How Stress Is Shaping Our Lives
Are you feeling stressed out? Do you know someone else who is? If so, you are not alone. Statistics Canada has said that 23% of people over the age of 15 describe most days as “quite a bit” or “extremely” stressful. That number rises to 30% in people age 35 to 54. The primary culprit of stress in our lives is work – especially for those who make $100,000 a year or more. Finances are the leading cause of stress for those who are immigrants, from visible minority groups, or who do not have a post-secondary education.
I find I don’t always know I am stressed out until I’ve reached a bit of a crisis point. Sometimes, I just learn to accept stress as a reality. It is very important to pay attention to the symptoms of stress we may be having and consider the damage being done to our lives.
The Mayo Clinic describes these symptoms of stress:
Common effects of stress on your body
- Muscle tension or pain
- Chest pain
- Change in sex drive
- Stomach upset
- Sleep problems
Common effects of stress on your mood
- Lack of motivation or focus
- Feeling overwhelmed
- Irritability or anger
- Sadness or depression
Common effects of stress on your behavior
- Overeating or undereating
- Angry outbursts
- Drug or alcohol abuse
- Tobacco use
- Social withdrawal
- Exercising less often
There are also differences between how men and women handle stress. According to Mara Mather, director of the Emotion and Cognition Lab at USC, men under stress tend to withdraw emotionally while women seek emotional support.
Consider the impact your stress response is having on your relationships plus the damage being done to your body and your soul. God’s desire is for you and I to have peace. Psalm 85:8 teaches us that God declares peace to His people. The word peace is shalom – which carries the idea of wholeness or well being.
How to Handle Stress
I had the opportunity to speak with Mark Laing about how to handle stress. We featured this interview on our podcast.
In addition to the fantastic insight from Mark, I would like to add a few more ideas:
1. Take one day a week to rest
Our bodies are designed to work from our rest rather than rest from our work. The Sabbath is not a burden, it is a gift from God. Jesus teaches us in Mark 2:27 that Sabbath was made for man. Our body can only handle so much when we fail to rest well. When I feel stressed, my first step of examining my own life is to see if I am taking the time to rest.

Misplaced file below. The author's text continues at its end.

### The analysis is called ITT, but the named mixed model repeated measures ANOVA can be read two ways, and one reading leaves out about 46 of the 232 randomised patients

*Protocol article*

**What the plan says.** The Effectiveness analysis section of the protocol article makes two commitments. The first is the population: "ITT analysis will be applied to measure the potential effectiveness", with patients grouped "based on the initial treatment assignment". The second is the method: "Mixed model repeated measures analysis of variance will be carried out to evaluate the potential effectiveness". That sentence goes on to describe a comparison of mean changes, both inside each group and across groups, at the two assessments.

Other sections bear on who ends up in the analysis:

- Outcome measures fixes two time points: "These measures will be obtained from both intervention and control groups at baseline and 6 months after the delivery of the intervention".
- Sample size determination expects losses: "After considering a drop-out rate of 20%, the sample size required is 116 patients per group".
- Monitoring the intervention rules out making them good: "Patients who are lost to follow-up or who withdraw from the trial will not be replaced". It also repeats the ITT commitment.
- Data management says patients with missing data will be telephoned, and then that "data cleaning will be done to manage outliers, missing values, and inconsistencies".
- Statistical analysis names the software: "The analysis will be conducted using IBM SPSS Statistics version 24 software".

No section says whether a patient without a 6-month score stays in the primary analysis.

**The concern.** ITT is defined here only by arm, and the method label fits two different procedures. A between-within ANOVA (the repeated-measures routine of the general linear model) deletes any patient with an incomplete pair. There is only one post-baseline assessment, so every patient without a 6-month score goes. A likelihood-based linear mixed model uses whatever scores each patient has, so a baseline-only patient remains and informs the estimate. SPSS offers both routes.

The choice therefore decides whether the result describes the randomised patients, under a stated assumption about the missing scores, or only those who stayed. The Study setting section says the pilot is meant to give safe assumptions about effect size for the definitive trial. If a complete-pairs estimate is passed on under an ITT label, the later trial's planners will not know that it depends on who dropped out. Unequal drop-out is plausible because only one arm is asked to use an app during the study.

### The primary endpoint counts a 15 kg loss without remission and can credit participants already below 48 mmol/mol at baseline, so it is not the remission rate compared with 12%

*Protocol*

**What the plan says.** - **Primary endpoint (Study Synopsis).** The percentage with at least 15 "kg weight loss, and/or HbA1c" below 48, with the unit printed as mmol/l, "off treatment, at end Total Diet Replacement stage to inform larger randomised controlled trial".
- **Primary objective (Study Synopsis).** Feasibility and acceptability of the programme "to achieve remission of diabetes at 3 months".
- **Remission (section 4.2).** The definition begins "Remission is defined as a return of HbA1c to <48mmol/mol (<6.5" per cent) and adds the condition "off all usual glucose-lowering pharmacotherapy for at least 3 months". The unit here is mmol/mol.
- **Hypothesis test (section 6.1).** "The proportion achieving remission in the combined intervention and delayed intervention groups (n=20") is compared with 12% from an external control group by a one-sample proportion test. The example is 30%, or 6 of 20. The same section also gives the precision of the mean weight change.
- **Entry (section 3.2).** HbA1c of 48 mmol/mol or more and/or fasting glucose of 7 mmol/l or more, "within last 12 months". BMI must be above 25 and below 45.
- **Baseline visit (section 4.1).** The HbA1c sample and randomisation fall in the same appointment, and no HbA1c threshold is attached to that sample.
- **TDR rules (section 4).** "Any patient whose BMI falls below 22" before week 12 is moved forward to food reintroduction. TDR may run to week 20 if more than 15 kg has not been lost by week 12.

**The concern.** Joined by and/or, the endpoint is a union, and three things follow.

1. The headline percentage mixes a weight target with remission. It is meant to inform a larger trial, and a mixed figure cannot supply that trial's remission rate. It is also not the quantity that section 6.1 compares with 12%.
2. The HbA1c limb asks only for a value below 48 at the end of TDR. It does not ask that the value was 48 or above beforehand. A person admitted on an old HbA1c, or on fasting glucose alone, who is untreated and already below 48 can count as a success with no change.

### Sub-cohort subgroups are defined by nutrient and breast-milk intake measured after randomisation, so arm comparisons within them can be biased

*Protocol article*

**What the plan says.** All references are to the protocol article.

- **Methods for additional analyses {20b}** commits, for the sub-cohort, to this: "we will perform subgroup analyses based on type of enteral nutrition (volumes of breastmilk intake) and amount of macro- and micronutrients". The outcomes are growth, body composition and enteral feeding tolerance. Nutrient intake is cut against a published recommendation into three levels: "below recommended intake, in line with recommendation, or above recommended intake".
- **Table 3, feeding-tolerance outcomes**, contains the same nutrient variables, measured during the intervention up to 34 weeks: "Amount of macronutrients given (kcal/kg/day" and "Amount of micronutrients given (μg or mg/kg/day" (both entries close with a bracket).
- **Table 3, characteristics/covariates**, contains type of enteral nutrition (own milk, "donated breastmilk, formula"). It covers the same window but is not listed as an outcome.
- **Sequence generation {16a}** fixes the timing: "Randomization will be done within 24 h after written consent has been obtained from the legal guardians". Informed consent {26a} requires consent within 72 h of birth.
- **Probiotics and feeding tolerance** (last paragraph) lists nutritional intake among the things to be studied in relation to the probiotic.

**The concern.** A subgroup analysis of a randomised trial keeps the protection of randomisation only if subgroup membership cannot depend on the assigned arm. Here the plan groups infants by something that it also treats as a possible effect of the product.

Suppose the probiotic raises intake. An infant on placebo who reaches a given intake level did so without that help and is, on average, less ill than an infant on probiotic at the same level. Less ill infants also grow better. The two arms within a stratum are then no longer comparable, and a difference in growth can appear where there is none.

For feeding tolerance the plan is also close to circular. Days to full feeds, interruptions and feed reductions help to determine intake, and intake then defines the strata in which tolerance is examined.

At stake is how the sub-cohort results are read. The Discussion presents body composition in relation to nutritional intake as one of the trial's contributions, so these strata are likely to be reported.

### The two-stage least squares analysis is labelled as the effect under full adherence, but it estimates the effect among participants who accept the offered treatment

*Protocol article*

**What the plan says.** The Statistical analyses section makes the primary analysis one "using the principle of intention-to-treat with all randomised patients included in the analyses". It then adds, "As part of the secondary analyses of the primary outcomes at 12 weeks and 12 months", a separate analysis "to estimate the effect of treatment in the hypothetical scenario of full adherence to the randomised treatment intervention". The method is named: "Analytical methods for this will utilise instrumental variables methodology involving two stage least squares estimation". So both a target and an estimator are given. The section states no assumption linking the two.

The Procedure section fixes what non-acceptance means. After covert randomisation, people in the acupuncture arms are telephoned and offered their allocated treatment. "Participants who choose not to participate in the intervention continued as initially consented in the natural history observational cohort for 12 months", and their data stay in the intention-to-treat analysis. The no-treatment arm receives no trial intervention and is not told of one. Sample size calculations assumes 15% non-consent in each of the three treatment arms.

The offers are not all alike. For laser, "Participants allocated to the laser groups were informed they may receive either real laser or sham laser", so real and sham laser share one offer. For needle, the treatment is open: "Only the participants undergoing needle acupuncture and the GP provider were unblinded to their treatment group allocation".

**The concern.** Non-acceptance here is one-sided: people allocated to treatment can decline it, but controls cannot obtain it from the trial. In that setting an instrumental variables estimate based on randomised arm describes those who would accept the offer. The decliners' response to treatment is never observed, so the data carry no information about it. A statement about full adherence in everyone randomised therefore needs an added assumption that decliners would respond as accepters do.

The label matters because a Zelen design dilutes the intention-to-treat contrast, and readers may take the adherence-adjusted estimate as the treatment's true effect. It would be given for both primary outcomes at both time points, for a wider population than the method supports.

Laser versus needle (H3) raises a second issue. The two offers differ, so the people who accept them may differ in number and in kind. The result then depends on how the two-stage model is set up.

2. Pray and be grateful.
Philippians 4:6, 7 teaches us to not be worried about anything – this is sometimes way easier said than done! But it goes further and teaches us to take all of our requests to God in prayer. This is obviously very helpful, but there is one more step we are taught to do – bring our requests with thanksgiving. Thanking God for His goodness and for the ways we have seen Him answer prayers will help us deal with stress. In verse 7 we are given a promise if we do this – the peace of God will guard your heart and mind.
3. Remember – you have a Savior who understands.
Matthew 26:38 tells us Jesus was deeply grieved and Luke 22:44 tells us his sweat was like drops of blood. Jesus knew stress He lived it and experienced it and He also conquered it. Whenever you begin to feel stressed, always remember that turning to Jesus is not some empty spiritual exercise – you are turning to the Son of God who knows exactly how you are feeling.
4. Remember – Jesus gives us perspective.
I find my stress responses are most often a desire to have an easier life. Life is difficult. Work was a good gift and design from God – but sin has resulted in work becoming difficult and sometimes stressful. God is the owner of everything – but money has often become the owner of us. In my stress, Jesus gives me perspective. This life is not all it was meant to be, but there is a day coming when it will be. So, I have to choose to be at rest in my soul – because I am not the one who will supply all of my needs… He is (Philippians 4:19). He has promised a day when all things will be made new and there will be no more tears (Revelation 21:4). May I suggest, there will also be no more stress.
5. Join a small group
Join our Stress, Anxiety and Depression Zoom small group. It is a safe, confidential environment led by Promise Keepers Canada | Impactus staff, where participants come together to share their experiences, both good and bad. We will work through reconciling the everyday challenges of mental wellness with faith in Jesus and his power for everyday life.
You Are Not Alone
If you feel stressed out today, you are not alone. Sometimes this knowledge is comforting and sometimes it causes us to assume stress is just a reality we have to put up with. Please don’t have an attitude of defeat about it. Stress does not need to control you. Manage and even conquer your stress before it does great damage to your relationships, body, and even your soul.
This article was originally published Jan. 29, 2019.